That's just a link to the thread. I think @gmax137 is asking for a link to information about underground TLs...
But it's not the really high TLs that need to get buried, right? It would be lines that are at tree-height that are the problem, I believe. @anorlunda is that right?
I'm not so sure; the high voltage lines sag quite a bit in hot weather; when I lived in Florida, FPL would deenergize certain lines running through the everglades because the sag put the lines too close to the sawgrass.But it's not the really high TLs that need to get buried, right?
Not too many everglade regions in Cali, IIRC...Which brings up an issue, how do you bury lines that cross terrain like the everglades?
Yeah, I wondered about that as well. Getting the EIR/EIS done for each mile seems like a big or sometimes impossible task. The 2nd link that I posted says PG&E buries about 70 miles of lines a year now, and wants to increase that to 1000 miles per year.Aside from the physical difficulty, getting an Environmental Impact Statement for work like that would be impossible in today's world.
Sorry, but the link in that post is to this thread. We could still use a link to the California proposal.
The biggest problem is lines that can contact branches. However, even tall lines can be toppled, or they could rain down sparks in case of a short circuit. So tall lines are less of a fire problem but still a problem.But it's not the really high TLs that need to get buried, right? It would be lines that are at tree-height that are the problem, I believe.
Indeed, the 2003 blackout in the NE was triggered by tall lines in Ohio that sagged into trees that were not trimmed back enough. Double contingency, sagging lines and overgrown trees.I'm not so sure; the high voltage lines sag quite a bit in hot weather; when I lived in Florida, FPL would deenergize certain lines running through the everglades because the sag put the lines too close to the sawgrass.
It's not just the height. In significant events it is more related to proper maintenance, things like failed insulators (supports) or insufficient tree trimming. There is also the question of design and construction costs. Most power lines are uninsulated wires, so if they touch a tree branch, bad stuff happens. So there are ongoing projects to convert to insulated wires.It would be lines that are at tree-height that are the problem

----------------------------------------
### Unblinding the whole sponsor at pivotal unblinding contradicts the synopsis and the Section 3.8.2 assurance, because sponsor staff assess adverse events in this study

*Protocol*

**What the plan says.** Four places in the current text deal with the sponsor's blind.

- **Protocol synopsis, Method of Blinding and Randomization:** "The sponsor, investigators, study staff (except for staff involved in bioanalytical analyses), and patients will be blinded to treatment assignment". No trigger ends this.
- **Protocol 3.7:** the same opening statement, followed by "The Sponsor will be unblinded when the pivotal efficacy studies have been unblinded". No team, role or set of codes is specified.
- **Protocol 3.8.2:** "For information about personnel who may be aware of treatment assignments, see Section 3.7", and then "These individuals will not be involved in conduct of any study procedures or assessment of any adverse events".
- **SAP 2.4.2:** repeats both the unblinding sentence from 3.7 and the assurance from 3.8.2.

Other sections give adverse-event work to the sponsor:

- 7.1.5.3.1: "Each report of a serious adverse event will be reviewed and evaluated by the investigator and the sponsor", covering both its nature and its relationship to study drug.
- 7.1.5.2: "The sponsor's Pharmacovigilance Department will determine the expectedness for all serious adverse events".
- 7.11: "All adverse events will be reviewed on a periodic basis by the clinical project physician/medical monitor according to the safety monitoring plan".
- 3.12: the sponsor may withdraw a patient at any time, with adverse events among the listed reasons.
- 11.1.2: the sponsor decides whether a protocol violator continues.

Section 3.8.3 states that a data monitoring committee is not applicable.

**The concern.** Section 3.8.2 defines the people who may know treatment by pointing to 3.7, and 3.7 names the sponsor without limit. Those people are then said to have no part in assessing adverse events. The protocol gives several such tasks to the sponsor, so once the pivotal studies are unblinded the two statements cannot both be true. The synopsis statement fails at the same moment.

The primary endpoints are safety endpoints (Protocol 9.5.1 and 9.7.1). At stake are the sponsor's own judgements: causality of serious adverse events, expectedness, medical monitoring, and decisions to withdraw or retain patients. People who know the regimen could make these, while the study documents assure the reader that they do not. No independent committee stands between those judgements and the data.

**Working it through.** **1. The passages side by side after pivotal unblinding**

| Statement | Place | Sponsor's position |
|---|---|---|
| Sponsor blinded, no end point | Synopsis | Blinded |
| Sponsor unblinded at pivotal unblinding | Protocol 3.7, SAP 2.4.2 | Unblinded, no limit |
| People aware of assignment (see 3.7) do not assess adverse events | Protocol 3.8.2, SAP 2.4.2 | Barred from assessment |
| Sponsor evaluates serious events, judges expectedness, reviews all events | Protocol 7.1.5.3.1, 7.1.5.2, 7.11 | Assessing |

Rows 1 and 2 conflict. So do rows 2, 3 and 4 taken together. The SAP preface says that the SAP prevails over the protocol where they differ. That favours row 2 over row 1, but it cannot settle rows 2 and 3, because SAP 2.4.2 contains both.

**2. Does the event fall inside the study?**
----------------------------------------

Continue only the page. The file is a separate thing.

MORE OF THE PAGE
PG&E's press release is linked, below. It doesn't go in to specifics, but it's all I found on their site.Is there a source describing the proposed changes in California? What exactly is being planned? I think this thread needs something specific to discuss. I didn't see a link in the parent thread.
Conscription was the norm years back, but it is still part of the law.They're all heroes, in my mind. The firefighters on the ground slog up and down steep terrain, working axes and shovels in the heat.
The province’s Wildfire Act authorizes B.C.’s fire officials to “order a person who is 19 years of age or older to assist in fire control.” The person has to be “physically capable of doing so” and have skills that “can be used” to fight fires — but this technically applies to anyone who can wield a shovel or a pulaski.
The Act, passed after the record-breaking destruction of B.C.’s 2003 fire season, also allows the B.C. Wildfire Service to commandeer vehicles, equipment and even whole private businesses.
The memoirist Barry Cotton similarly recounts a 1949 wedding in Vancouver being derailed because the best man was “press-ganged into fighting a forest fire.” With the press-ganging occurring in a region without telephone contact, the best man’s fate wasn’t known for several days.
The PG&E press release does not give a completion deadline. It says only "multi-year." Can't get much looser than that.The daunting project announced Wednesday aims to bury about 10% of PG&E's distribution and transmission lines at a projected cost of $15 billion to as much as $30 billion, based on how much the process currently costs. The utility believes it will find ways to keep the final bill at the lower end of those estimates. Most of the costs will likely be shouldered by PG&E customers, whose electricity rates are already among the highest in the U.S.
Yup. They have proven themselves untrustworthy, IMO. PG&E in particular has a reputation of awful management. OTOH, that's no much different than any "too big to fail" publicly owned company. Their job is to make their stock price increase and/or pay dividends to their investors, delivering power is just how they achieve that goal.It also appears that PG&E's customers don't trust them any more. So no matter what they say, it won't be believed. It is a real problem with regulated monopolies. How do you fire a regulated monopoly? Utility laws are highly complex. They are not treated like normal corporations under the law. Good thing too. We need them to keep operating even if bankrupt and even if the executives are jailed.
This is the link I had in mind:That's just a link to the thread. I think @gmax137 is asking for a link to information about underground TLs...